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News Article

Travel Restrictions Complicate Aviation’s Recovery

By Alicia Arizpe | Thu, 01/14/2021 - 14:17

Almost a year into the COVID-19 crisis, the aviation industry continues dealing with low demand, a trend that is expected to continue well into the year. Under these circumstances, industry bodies warn that new travel restrictions will only further delay the recovery of the troubled sector.

The aviation industry is battling its worst crisis in history. The sector entered almost a complete standstill in April 2020, when demand for air travel shrank by 95 percent in comparison to the previous year as numerous countries closed their borders and urged the population to shelter in place. From that low point, the industry has seen a gradual recovery as governments relaxed containment policies. However, industry bodies highlighted that the sector was still way behind its previous levels. The International Air Transport Association (IATA) reports that the global aviation industry ended 2020 US$118 billion in the red, as demand had been 61 percent smaller than the previous year.

Moreover, the association reports that the recovery of air travel came to a halt in November 2020. IATA indicates that demand in November shrank by 70.3 percent, with demand for international travel contracting by 88.3 percent. All regions saw a contraction, with Latin America falling by 59.8 percent in revenue passenger kilometers (RPK). A significant factor behind the slowdown were the traveling restrictions that arose after COVID-19 cases climbed back up. “The already tepid recovery in air travel demand came to a full stop in November. That was because governments responded to new outbreaks with even more severe travel restrictions and quarantine measures,” said Alexandre de Juniac, Director General and CEO of IATA.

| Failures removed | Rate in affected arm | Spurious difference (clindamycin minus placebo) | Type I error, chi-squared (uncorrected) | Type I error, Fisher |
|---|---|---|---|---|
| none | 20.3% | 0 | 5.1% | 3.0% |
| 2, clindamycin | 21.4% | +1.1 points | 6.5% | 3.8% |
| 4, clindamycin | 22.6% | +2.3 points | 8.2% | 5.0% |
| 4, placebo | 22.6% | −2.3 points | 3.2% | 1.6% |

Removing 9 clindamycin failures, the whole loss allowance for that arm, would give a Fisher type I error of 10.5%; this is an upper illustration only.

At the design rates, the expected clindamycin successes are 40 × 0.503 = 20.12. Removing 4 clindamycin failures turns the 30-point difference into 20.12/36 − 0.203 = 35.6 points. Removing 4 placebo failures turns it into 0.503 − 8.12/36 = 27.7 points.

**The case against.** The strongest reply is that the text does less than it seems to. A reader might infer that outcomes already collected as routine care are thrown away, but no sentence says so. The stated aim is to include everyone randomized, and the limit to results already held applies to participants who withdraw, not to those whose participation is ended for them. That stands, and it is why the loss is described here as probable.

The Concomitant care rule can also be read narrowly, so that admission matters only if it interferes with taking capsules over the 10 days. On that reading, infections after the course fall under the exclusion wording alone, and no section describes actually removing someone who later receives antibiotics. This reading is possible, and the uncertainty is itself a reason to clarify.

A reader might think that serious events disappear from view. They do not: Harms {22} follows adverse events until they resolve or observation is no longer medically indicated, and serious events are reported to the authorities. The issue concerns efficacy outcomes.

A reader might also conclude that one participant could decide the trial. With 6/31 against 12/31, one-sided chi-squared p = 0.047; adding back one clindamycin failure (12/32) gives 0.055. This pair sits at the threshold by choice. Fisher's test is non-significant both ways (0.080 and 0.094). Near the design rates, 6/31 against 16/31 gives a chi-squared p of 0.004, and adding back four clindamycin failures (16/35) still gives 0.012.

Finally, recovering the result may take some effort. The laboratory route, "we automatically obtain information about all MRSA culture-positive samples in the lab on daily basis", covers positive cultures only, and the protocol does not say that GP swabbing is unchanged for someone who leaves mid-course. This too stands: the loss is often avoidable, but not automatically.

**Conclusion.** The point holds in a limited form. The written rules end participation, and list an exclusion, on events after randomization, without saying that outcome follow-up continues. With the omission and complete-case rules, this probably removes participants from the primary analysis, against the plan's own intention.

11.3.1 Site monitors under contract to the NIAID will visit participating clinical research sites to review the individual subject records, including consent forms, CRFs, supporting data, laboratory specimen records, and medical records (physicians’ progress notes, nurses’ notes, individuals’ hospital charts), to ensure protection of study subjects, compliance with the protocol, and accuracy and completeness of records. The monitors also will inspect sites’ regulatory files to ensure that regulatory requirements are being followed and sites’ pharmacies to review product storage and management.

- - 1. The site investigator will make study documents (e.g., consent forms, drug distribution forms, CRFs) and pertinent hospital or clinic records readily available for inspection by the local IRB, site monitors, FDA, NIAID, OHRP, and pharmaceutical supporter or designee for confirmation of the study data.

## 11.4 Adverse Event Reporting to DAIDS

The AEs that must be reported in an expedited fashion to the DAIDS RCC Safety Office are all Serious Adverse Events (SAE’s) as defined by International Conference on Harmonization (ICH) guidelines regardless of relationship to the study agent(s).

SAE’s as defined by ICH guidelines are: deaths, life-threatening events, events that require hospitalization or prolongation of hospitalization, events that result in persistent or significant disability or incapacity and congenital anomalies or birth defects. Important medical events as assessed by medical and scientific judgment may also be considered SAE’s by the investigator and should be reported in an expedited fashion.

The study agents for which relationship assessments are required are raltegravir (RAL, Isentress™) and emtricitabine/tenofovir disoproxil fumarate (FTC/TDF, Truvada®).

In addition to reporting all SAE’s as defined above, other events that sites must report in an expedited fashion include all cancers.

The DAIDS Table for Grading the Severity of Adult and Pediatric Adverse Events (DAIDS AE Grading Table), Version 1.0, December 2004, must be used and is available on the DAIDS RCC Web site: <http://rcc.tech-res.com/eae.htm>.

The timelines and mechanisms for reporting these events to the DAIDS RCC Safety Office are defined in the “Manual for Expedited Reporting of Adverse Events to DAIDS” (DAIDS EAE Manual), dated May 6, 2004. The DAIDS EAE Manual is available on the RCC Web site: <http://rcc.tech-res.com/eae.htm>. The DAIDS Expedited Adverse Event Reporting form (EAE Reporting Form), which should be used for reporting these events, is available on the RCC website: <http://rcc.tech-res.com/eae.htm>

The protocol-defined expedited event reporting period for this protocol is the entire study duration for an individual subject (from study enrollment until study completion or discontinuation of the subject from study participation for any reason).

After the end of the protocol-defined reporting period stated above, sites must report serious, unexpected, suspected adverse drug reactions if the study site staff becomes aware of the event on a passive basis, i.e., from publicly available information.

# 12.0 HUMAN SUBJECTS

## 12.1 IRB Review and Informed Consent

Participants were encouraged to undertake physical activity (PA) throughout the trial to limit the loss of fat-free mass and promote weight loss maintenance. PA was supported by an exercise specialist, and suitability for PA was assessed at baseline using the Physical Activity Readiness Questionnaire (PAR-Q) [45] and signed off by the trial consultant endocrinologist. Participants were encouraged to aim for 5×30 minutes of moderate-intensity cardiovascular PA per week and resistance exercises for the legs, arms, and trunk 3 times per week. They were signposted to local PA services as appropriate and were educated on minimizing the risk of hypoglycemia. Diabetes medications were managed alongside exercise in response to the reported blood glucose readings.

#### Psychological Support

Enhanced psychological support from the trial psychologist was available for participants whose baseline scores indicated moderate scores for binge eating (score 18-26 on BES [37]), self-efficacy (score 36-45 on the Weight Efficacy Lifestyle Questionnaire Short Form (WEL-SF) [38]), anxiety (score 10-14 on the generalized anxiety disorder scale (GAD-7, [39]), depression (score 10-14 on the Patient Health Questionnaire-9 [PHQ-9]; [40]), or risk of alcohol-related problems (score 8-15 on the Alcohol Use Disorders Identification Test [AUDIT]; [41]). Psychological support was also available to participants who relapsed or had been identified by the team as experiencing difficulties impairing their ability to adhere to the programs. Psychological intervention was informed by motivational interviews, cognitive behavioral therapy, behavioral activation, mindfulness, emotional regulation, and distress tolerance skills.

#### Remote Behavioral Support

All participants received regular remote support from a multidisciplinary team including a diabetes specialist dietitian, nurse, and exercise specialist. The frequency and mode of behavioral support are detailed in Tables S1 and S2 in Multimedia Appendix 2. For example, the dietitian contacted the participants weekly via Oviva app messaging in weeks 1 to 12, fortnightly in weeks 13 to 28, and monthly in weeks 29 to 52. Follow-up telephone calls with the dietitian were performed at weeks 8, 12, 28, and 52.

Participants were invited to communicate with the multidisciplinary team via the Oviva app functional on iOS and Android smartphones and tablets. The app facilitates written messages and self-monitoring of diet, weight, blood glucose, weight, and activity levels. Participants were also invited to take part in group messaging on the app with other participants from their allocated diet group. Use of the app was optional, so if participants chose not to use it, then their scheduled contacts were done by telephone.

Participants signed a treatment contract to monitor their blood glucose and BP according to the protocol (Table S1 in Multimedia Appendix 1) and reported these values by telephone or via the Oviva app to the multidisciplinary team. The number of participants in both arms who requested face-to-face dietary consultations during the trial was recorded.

Under these circumstances, further travel restrictions are a growing concern for industry associations. In a call to governments in Latin America, IATA, the Latin American and Caribbean Air Transport Association (ALTA), Airports Council International Latin America and the Caribbean (ACI-LAC) and the Civil Air Navigation Services Organization (CANSO) warned that limiting air connectivity will hurt the industry and put jobs at risk.

While Mexico has not restricted national or international travel during the past year, local airlines have been affected by the contraction in demand for international travel. Aeroméxico, for instance, reports that international passengers had fallen by 70.1 percent during 2020. Mexico’s ultra-low-cost airline Volaris also saw a 41.7 percent contraction in international passengers during the year.

Alicia Arizpe Alicia Arizpe Senior Writer